A First Among Free Online Games
War of Conquest first went online in April of 2002. It brought with it quite a few innovations: it was among the first massively multiplayer strategy games, and one of the first free-to-play games to utilize microtransactions and in-game currency.
The following excerpt is from an article published in the early days of War of Conquest.
War of Conquest is now being rebuilt from the ground up, better than ever. It’s currently in testing, and is slated for release in 2017. You can download the game and play it now at warofconquest.com.
The new massively multiplayer strategy game War of Conquest, developed by IronZog of Providence, RI, takes a unique approach to the problem of making money in today’s challenging internet climate. Most free online games are either single player or involve no more than a few players in the same game at the same time. And most also bombard the player with banners and pop-up advertisements.
War of Conquest takes a different approach. The game is free to play, and brings together thousands of players in the same game world. Players compete to take and hold special areas in the game world called “orbs” that award in-game currency. And there isn’t an advertisement of any kind to be found within the game. Instead, money is brought in by charging players for “game credits” that can be used to purchase special advantages within the game — advantages that give the buyer a palpable competitive edge against other players, making it faster and easier to achieve an advantage. However, these purchases are not necessary in order to play the game or to succeed.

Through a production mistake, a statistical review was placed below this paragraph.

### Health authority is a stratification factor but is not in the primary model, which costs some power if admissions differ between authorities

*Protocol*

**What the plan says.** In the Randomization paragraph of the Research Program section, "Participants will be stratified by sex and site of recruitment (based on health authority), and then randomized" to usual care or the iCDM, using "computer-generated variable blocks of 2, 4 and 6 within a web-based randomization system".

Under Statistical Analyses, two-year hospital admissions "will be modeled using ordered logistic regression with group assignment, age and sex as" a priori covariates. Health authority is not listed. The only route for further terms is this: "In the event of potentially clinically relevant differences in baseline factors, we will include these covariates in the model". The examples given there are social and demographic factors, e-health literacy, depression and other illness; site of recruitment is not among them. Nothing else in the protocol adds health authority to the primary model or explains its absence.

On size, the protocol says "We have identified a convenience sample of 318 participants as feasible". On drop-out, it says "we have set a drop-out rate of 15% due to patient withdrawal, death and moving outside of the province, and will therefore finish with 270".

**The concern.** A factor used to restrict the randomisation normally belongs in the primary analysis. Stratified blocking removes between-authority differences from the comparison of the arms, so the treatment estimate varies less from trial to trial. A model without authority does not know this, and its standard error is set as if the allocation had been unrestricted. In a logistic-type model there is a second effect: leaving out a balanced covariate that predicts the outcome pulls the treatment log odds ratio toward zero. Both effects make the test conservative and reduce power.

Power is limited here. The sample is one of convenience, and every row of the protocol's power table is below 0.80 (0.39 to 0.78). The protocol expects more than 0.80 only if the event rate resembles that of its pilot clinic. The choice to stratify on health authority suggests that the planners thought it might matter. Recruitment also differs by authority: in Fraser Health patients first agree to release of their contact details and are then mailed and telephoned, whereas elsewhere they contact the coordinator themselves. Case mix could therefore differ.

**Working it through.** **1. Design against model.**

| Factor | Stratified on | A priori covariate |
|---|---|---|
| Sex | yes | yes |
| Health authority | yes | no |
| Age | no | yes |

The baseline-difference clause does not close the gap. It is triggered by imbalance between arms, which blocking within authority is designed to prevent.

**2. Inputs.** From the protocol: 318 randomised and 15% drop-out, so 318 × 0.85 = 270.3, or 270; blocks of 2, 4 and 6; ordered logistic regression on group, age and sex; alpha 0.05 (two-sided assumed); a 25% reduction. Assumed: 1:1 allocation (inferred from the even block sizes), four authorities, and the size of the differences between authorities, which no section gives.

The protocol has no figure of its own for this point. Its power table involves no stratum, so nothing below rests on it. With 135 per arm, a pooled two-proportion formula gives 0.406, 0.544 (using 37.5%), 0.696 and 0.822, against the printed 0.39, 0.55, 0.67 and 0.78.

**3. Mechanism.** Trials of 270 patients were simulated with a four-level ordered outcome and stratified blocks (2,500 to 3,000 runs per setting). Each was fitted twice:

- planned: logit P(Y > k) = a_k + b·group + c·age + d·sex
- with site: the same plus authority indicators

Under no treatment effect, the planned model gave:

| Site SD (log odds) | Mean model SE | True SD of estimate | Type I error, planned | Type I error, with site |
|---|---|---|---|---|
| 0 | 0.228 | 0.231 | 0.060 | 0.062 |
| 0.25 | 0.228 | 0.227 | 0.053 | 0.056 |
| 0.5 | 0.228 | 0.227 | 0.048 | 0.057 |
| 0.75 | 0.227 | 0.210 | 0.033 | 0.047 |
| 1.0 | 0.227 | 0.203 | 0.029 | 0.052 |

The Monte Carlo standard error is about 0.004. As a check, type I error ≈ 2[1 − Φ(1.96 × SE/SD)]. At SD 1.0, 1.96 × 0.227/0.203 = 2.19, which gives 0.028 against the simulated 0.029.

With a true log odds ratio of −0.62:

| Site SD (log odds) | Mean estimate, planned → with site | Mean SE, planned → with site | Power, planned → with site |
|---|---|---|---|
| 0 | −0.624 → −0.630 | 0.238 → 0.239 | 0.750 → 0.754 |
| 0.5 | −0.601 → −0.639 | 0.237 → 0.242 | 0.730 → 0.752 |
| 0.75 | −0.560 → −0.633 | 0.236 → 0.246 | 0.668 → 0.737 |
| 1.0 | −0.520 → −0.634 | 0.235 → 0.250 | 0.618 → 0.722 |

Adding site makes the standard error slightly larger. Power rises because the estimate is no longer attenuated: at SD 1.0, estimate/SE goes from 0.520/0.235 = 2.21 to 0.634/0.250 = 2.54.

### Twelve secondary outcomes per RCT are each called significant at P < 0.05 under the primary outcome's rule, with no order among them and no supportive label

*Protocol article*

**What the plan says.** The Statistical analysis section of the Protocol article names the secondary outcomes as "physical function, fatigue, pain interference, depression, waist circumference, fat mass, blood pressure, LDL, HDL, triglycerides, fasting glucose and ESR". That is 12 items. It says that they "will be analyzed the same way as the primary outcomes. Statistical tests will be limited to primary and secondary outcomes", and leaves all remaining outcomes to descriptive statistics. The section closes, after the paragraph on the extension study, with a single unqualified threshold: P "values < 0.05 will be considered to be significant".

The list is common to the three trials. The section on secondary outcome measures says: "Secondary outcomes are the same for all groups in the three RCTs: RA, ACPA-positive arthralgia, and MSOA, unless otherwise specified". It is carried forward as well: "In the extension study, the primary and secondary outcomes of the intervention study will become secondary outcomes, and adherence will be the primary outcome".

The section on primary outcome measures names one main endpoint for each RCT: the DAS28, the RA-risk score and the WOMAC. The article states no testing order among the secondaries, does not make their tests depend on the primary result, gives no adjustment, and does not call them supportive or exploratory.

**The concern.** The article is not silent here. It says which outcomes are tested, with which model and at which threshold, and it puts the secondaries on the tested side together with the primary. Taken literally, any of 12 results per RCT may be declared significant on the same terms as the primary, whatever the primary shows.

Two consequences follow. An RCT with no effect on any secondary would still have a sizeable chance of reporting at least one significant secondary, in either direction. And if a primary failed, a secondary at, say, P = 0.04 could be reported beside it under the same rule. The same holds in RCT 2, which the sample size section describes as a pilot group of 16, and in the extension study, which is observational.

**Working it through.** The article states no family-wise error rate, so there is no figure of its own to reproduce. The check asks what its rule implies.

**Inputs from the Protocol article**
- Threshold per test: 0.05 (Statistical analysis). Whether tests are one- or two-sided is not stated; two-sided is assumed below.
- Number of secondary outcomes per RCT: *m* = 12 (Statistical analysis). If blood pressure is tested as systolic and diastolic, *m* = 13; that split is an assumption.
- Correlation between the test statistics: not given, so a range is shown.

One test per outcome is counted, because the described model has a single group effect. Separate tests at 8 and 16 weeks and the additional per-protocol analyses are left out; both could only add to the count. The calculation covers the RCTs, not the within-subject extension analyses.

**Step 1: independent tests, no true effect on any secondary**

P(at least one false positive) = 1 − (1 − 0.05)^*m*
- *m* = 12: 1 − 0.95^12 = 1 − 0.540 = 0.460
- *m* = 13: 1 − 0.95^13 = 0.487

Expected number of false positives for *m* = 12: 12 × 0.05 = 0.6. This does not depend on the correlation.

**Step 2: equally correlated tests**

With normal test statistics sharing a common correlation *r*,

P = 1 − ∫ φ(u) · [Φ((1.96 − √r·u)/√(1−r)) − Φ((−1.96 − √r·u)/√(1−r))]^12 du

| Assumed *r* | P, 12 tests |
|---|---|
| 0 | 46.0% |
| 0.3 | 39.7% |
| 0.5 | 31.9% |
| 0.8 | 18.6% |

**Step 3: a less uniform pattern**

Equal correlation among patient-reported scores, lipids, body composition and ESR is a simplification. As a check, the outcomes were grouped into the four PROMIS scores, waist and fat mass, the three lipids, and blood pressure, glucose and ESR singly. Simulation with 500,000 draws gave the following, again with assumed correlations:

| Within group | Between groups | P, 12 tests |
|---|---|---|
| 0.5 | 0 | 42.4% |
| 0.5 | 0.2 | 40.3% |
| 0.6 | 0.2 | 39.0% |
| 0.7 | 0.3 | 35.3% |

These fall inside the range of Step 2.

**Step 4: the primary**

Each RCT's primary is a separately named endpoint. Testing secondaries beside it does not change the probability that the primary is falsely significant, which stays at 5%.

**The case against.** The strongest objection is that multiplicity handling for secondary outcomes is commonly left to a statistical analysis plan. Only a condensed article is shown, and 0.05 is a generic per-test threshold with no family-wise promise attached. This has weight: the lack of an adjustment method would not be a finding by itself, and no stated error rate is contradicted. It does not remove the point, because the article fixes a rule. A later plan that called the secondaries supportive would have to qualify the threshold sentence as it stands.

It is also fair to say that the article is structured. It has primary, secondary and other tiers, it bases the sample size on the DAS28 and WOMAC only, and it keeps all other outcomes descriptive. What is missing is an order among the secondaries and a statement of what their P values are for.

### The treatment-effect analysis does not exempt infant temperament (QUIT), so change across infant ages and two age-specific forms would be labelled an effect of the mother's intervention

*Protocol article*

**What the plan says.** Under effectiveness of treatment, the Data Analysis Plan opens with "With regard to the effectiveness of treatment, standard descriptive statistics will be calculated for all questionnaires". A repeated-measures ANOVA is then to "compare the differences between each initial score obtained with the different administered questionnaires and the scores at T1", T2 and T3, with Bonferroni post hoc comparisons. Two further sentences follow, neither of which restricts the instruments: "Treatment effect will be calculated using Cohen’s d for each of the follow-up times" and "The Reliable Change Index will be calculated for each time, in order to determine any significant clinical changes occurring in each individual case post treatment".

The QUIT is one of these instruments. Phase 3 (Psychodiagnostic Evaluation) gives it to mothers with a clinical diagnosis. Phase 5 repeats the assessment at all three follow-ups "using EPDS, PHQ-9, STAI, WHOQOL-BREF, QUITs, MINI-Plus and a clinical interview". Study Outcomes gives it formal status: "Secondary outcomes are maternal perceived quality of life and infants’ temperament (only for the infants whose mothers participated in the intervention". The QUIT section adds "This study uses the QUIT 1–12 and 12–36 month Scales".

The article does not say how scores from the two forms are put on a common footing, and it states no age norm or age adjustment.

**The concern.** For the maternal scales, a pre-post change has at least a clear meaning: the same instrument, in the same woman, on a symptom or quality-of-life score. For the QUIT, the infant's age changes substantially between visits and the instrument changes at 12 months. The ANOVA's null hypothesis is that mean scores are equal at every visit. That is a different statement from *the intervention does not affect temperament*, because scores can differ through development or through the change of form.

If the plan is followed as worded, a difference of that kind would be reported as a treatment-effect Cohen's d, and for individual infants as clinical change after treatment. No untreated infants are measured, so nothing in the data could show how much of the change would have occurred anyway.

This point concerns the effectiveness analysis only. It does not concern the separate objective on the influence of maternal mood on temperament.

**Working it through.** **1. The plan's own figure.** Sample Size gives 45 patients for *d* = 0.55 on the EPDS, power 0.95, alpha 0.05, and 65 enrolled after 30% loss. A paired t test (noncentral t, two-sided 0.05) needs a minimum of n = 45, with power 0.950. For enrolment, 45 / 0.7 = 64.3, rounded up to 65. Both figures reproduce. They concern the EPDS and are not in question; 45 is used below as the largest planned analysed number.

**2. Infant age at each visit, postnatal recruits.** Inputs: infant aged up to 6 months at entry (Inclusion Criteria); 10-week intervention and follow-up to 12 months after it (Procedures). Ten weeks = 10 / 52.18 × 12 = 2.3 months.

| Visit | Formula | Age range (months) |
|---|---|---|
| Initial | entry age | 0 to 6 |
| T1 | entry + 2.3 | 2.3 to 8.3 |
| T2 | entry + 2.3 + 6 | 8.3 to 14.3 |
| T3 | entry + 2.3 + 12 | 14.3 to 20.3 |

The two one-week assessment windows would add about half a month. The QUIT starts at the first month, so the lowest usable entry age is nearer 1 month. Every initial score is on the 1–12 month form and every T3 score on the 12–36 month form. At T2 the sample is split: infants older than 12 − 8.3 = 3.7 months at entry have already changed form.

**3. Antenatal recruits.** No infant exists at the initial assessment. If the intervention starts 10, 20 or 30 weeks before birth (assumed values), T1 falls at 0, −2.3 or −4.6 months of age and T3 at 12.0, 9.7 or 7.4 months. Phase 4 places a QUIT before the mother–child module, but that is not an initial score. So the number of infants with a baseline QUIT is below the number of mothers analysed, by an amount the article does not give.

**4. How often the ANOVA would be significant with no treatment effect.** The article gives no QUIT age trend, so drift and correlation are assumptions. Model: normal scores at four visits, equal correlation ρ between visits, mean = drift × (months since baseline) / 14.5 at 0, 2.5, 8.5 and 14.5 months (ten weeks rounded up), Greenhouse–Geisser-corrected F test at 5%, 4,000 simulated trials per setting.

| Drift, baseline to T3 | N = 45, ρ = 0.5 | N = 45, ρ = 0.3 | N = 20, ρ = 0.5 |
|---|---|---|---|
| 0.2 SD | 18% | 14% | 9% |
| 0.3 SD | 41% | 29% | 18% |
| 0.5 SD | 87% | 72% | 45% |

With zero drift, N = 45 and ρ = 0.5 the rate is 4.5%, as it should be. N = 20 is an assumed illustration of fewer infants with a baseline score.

“The idea is to draw players in, to get them playing the game, meeting other players, forming a team and having a good time,” says Michael Ferrier, Lead Developer of War of Conquest. “Then they can decide whether it’s worth it for them to put some money into the game, to make their team more effective and give them a better shot at capturing orbs.”
Another area where War of Conquest differs from other free online games that offer some kind of in-game reward is in how these rewards are won. “A while back I got hooked on a free online game that played just like the tabletop game Battleship, and would award a prize if you could sink all the ships with a limited number of shots,” recalls Ferrier. “After improving my game over a few hours of playing, I became suspicious, and started to analyse the game statistically. Sure enough, if the ships had been placed randomly, I should have already won some prizes. I realized that the last ship was being placed only when the game was over, to keep players from winning. Sure the game might let the occasional player win, but it was like pulling the handle of a slot machine; the odds were set by the house and there was nothing a player could do about it.” According to Ferrier War of Conquest takes a different tack, placing the odds of winning a reward squarely in the hands of the players. “War of Conquest is a strategy game, pure and simple. If you’ve got winning tactics, if you can pull together a good team, and if you know how to make your team’s nation as effective as possible, you’ll win. On a moment by moment basis there’s an element of chance, a roll of the dice. But in the long run it’s these factors that will determine a team’s success.”